Tim Brown, the CEO of design firm IDEO, has a new book called “Change By Design.” It talks about how large organizations can infuse “design thinking” into the company’s DNA. Who can practice design thinking? Everyone. According to Brown
The design thinkers I have described here are not minimalist, esoteric members of an elite priesthood, and they do not wear black turtlenecks. They are creative innovators who can bridge the chasm between thinking and doing because they are passionately committed to the goal of a better life and a better world around them.
One of the examples that Brown uses is Kaiser Permanente. Guided by IDEO’s support, a Kaiser team redesign the nursing staff shift change at hospitals. The internal group followed a design process, including videotaping, brainstorming, role playing, and prototyping. The redesigned shift change process enabled nurses to visit with patients twice as fast and raised satisfaction rates for both nurses and patients.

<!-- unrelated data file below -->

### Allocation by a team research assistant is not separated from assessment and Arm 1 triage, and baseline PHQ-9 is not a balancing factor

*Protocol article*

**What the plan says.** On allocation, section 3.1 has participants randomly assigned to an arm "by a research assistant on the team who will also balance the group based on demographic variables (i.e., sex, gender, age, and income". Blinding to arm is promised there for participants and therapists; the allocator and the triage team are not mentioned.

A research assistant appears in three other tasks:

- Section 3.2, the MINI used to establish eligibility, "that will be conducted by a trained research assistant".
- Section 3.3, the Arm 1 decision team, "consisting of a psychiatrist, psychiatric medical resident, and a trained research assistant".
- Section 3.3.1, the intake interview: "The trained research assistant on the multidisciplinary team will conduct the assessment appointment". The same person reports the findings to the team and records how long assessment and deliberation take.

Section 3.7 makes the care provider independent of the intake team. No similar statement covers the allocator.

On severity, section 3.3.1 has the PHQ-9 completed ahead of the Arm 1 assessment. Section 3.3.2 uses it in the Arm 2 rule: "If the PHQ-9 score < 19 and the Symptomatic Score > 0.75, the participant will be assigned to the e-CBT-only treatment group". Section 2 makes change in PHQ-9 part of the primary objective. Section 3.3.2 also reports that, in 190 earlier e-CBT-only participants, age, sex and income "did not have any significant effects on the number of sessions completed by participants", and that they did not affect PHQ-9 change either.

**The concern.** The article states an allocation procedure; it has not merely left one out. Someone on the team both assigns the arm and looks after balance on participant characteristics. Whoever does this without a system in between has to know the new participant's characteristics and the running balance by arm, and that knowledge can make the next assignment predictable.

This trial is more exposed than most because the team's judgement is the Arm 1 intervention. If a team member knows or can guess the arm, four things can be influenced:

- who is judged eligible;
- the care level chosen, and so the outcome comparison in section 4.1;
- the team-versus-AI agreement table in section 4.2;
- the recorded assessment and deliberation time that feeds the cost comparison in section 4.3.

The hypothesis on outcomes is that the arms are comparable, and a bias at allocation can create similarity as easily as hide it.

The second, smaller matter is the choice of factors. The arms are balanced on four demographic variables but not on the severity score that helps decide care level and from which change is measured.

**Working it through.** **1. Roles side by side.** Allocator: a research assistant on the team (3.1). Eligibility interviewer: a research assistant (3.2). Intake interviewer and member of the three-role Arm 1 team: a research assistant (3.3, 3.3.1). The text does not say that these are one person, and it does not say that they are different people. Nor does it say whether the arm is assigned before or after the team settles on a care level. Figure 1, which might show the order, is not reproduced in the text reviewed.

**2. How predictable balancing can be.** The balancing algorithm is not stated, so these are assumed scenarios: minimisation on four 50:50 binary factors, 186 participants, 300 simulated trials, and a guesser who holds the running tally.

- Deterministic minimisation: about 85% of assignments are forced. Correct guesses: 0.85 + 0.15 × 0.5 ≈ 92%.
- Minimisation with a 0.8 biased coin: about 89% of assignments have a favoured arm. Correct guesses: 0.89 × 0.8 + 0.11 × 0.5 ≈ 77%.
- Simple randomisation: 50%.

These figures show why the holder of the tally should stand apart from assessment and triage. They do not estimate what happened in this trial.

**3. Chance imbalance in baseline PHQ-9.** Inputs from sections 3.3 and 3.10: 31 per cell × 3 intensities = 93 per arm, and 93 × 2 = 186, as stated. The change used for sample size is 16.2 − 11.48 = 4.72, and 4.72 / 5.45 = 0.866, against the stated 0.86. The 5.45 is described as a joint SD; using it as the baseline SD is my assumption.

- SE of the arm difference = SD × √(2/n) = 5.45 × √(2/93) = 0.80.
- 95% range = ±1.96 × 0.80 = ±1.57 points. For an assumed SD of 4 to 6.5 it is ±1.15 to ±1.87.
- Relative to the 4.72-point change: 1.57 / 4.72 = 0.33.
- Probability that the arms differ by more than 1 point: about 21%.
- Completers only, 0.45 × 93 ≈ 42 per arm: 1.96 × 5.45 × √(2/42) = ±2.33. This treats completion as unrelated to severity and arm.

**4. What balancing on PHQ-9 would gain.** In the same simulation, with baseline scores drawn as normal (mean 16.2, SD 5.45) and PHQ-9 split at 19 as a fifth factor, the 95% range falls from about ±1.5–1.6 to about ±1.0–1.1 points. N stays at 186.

My take: I agree with Brown’s focus on infusing the elements of design into an organization’s DNA. One of the 6 New Management Imperatives that I’ve defined is: Turn innovation into a continuous process. Innovation shouldn’t be left to a handful of people or focus only on big-bang events.
There’s a strong overlap with these concepts and customer experience as well. A correctly implemented Voice Of The Customer program represents a form of continuous “Design Thinking.”
The bottom line: Either innovate continuously or fall behind consistently.